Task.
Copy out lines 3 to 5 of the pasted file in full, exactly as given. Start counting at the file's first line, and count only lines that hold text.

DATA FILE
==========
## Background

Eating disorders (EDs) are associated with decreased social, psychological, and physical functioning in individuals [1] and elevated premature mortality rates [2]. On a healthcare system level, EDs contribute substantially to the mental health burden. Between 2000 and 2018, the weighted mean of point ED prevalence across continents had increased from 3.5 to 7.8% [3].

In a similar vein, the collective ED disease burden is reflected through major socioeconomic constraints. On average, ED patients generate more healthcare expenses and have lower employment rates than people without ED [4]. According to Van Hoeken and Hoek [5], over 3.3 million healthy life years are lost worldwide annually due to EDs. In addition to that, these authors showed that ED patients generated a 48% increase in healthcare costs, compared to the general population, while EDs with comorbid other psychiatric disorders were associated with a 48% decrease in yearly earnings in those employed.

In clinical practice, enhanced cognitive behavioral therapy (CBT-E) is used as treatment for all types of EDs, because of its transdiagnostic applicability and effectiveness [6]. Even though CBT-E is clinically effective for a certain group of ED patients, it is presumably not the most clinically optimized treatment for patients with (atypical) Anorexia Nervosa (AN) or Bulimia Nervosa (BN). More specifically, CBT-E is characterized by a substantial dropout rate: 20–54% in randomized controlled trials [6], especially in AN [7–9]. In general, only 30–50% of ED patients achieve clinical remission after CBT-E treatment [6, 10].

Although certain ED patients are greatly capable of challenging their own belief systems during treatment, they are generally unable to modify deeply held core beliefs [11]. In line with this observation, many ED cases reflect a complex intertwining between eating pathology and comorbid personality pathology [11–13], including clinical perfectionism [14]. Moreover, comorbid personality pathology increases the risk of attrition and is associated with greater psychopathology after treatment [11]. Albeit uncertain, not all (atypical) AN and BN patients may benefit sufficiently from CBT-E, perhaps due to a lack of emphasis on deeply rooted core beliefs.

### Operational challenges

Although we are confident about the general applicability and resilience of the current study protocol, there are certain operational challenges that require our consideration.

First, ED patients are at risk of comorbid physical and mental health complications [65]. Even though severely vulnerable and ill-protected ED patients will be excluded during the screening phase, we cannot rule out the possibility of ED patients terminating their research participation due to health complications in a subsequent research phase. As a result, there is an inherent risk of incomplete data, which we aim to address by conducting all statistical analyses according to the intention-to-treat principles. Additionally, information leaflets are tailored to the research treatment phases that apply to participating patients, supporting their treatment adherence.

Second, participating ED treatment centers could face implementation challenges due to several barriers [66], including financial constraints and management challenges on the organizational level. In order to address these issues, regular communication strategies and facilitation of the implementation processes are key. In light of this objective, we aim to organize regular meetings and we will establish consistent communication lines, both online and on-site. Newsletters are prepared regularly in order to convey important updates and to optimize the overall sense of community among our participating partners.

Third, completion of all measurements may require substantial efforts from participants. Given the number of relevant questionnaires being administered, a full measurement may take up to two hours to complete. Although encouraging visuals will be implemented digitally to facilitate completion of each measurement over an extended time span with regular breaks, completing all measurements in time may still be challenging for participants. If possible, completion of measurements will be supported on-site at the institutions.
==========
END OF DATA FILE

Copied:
In a similar vein, the collective ED disease burden is reflected through major socioeconomic constraints. On average, ED patients generate more healthcare expenses and have lower employment rates than people without ED [4]. According to Van Hoeken and Hoek [5], over 3.3 million healthy life years are lost worldwide annually due to EDs. In addition to that, these authors showed that ED patients generated a 48% increase in healthcare costs, compared to the general population, while EDs with comorbid other psychiatric disorders were associated with a 48% decrease in yearly earnings in those employed.

In clinical practice, enhanced cognitive behavioral therapy (CBT-E) is used as treatment for all types of EDs, because of its transdiagnostic applicability and effectiveness [6]. Even though CBT-E is clinically effective for a certain group of ED patients, it is presumably not the most clinically optimized treatment for patients with (atypical) Anorexia Nervosa (AN) or Bulimia Nervosa (BN). More specifically, CBT-E is characterized by a substantial dropout rate: 20–54% in randomized controlled trials [6], especially in AN [7–9]. In general, only 30–50% of ED patients achieve clinical remission after CBT-E treatment [6, 10].

Although certain ED patients are greatly capable of challenging their own belief systems during treatment, they are generally unable to modify deeply held core beliefs [11]. In line with this observation, many ED cases reflect a complex intertwining between eating pathology and comorbid personality pathology [11–13], including clinical perfectionism [14]. Moreover, comorbid personality pathology increases the risk of attrition and is associated with greater psychopathology after treatment [11]. Albeit uncertain, not all (atypical) AN and BN patients may benefit sufficiently from CBT-E, perhaps due to a lack of emphasis on deeply rooted core beliefs.